Why today’s ‘Gen Z’ is at risk for boot camp injuries

GREAT LAKES, Ill. (Aug. 19, 2019) Recruits perform a warm-up run during a physical training session inside Freedom Hall at Recruit Training Command. More than 35,000 recruits train annually at the Navy's only boot camp. (U.S. Navy photo by Mass Communication Specialist 2nd Class Camilo Fernan)
GREAT LAKES, Ill. (Aug. 19, 2019) Recruits perform a warm-up run during a physical training session inside Freedom Hall at Recruit Training Command. More than 35,000 recruits train annually at the Navy's only boot camp. (U.S. Navy photo by Mass Communication Specialist 2nd Class Camilo Fernan)

Why today’s ‘Gen Z’ is at risk for boot camp injuries

by Claudia Sanchez-Bustamante
MHS Communications

Forr today's generation of 18-to-25-year-olds, making it through recruit training and successfully transitioning from civilian life into the military is not easy.

Today's recruits are coming from a far more sedentary lifestyle compared to previous generations, making their skeletons more prone to injuries because they're not used to the kind of intense activity they will face at basic training.

"The "Nintendo Generation" soldier skeleton is not toughened by activity prior to arrival, so some of them break more easily," said Army Maj. Jon-Marc Thibodeau, a clinical coordinator and chief of the medical readiness service line at Fort Leonard Wood in Missouri.

A few weeks of deliberate fitness preparation before shipping out to boot camp or basic training can greatly increase an incoming recruit's chances of success by avoiding the most common injuries that can delay or derail a recruit's completion of initial military training.

"We see injuries ranging from acute fractures and falls, to tears in the ACL, to muscle strains and stress fractures, with the overwhelming majority of injuries related to overuse," said Army Capt. Lydia Blondin, assistant chief of physical therapy at the General Leonard Wood Army Community Hospital at Fort Leonard Wood.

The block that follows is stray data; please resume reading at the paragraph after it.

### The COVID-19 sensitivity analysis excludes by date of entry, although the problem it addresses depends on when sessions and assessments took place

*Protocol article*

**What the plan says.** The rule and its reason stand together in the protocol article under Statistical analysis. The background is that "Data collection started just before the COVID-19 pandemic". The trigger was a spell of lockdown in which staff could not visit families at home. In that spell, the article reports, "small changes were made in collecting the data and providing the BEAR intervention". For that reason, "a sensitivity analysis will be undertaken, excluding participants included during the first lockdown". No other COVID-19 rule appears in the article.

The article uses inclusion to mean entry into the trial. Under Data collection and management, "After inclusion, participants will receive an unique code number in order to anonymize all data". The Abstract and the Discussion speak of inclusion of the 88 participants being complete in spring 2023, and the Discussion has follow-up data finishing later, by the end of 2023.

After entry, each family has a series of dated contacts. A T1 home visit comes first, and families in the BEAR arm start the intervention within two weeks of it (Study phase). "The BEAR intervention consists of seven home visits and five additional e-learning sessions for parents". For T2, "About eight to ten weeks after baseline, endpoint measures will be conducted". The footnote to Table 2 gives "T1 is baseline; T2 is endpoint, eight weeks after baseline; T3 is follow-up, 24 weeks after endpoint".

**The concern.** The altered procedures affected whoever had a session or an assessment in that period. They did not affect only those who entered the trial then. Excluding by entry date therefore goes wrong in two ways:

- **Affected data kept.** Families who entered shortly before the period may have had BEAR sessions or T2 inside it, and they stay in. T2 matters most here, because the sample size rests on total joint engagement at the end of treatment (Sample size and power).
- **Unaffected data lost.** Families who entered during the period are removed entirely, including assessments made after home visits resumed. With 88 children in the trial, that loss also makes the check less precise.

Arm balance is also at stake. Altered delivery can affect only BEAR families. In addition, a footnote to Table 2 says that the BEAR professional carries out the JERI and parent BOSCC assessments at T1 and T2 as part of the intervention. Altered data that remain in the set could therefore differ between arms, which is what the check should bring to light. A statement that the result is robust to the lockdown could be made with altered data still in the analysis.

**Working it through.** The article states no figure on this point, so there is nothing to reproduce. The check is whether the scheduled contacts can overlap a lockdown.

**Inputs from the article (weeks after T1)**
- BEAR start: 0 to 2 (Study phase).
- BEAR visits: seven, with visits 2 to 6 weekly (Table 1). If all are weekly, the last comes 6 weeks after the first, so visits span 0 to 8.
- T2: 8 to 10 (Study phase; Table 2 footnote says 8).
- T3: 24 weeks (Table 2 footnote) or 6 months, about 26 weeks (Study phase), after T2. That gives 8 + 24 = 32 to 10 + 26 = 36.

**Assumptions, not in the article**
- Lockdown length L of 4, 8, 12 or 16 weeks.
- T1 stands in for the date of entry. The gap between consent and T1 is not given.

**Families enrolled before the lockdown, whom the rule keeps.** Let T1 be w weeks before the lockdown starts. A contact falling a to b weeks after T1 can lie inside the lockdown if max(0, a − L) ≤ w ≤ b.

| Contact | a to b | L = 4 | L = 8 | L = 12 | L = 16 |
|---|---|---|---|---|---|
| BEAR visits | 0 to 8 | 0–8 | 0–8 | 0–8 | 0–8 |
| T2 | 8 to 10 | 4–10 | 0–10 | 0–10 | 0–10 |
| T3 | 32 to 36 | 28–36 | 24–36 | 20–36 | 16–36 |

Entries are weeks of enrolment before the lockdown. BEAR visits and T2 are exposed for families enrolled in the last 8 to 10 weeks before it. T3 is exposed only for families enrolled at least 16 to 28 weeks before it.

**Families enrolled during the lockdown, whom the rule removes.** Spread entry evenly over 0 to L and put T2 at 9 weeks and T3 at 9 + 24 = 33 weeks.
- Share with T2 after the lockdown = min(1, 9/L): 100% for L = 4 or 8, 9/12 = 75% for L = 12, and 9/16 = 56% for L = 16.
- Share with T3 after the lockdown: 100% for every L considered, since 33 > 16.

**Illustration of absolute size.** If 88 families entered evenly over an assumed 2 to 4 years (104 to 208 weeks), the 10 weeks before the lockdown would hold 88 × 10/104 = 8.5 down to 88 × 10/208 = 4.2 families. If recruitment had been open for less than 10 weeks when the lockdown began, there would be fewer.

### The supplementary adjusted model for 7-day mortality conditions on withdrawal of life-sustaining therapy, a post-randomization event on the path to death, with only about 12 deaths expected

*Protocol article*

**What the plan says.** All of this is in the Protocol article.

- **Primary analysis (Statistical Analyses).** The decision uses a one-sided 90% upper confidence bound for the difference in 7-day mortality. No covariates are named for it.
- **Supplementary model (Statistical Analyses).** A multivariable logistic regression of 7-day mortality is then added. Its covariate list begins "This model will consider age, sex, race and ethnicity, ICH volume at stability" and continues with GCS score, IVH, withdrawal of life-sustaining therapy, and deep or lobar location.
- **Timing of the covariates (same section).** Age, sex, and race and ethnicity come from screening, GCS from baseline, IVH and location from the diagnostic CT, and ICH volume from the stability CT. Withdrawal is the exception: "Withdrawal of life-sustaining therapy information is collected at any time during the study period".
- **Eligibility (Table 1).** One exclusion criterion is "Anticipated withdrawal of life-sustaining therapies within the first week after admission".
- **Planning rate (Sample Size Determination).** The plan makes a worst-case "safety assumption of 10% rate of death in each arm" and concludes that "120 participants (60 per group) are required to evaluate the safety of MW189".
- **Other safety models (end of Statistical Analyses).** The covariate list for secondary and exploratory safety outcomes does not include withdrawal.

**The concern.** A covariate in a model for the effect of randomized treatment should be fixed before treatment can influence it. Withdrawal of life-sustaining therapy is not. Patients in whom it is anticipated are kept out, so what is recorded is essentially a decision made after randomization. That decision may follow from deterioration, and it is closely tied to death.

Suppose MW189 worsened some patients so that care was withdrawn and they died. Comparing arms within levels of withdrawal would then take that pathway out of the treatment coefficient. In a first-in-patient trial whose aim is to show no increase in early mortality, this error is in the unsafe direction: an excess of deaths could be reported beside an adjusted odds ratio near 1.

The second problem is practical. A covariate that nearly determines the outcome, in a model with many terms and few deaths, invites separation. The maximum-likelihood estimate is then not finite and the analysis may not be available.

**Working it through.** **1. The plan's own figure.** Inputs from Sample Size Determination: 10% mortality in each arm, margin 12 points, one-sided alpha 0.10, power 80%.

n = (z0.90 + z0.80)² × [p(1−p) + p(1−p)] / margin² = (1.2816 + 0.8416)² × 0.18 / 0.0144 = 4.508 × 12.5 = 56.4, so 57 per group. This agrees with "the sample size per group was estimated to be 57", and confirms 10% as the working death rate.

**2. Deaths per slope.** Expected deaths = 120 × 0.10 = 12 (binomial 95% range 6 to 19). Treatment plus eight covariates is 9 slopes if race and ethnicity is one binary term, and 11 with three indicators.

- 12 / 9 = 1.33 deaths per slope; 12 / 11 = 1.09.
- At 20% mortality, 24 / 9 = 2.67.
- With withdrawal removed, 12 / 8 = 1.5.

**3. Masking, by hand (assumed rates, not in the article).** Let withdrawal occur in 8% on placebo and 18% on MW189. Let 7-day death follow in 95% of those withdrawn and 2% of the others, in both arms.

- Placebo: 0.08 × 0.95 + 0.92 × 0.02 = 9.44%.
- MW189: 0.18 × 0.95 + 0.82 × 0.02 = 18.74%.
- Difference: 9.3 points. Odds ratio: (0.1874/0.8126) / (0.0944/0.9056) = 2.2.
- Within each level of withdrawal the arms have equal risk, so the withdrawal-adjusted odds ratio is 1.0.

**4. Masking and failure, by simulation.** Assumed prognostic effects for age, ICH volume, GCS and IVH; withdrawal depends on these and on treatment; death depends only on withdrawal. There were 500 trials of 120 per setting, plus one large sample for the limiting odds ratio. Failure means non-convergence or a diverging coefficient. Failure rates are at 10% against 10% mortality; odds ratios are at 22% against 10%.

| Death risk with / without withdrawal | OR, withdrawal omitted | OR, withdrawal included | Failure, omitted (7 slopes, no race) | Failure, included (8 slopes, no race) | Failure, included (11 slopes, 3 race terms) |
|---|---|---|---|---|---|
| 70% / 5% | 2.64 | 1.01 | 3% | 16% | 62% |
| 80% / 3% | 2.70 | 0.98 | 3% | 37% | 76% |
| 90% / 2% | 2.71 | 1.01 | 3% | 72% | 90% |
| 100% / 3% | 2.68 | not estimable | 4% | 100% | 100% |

These occur mostly in the lower extremities, she said. Statistically, females tend to have higher incidence of injury than their male counterparts, she added.

What can recruits do before getting to training?

To prepare for basic training, Thibodeau recommends new recruits 'get off the couch,' and Blondin recommends they train up. Preparation can include:

  • Start a training program with weight bearing exercises like running, walking, and some weight training.
  • Consider a "Couch-to-5K" running progression program online or something similar to help slowly build into the rigors of basic training, especially if you've never played sports in high school, or if you're older and haven't been super active for a few years, since that makes you significantly more likely to sustain an injury at training.
  • Talk to your recruiter about any train-up opportunities.
  • Make sure you get in that sunshine and drink some milk regularly - Blondin said they commonly see low calcium and vitamin D levels, specifically with bone stress injuries
  • Watching your diet: In general, diet is a huge factor in bone and muscle heath and can significantly affect injury risk and recovery.

For more information to prepare for basic the training, check out this blog from the Human Performance Resources by CHAMP -- the Consortium for Health and Military Performance at the Uniformed Services University of the Health Sciences, in Bethesda, Maryland.

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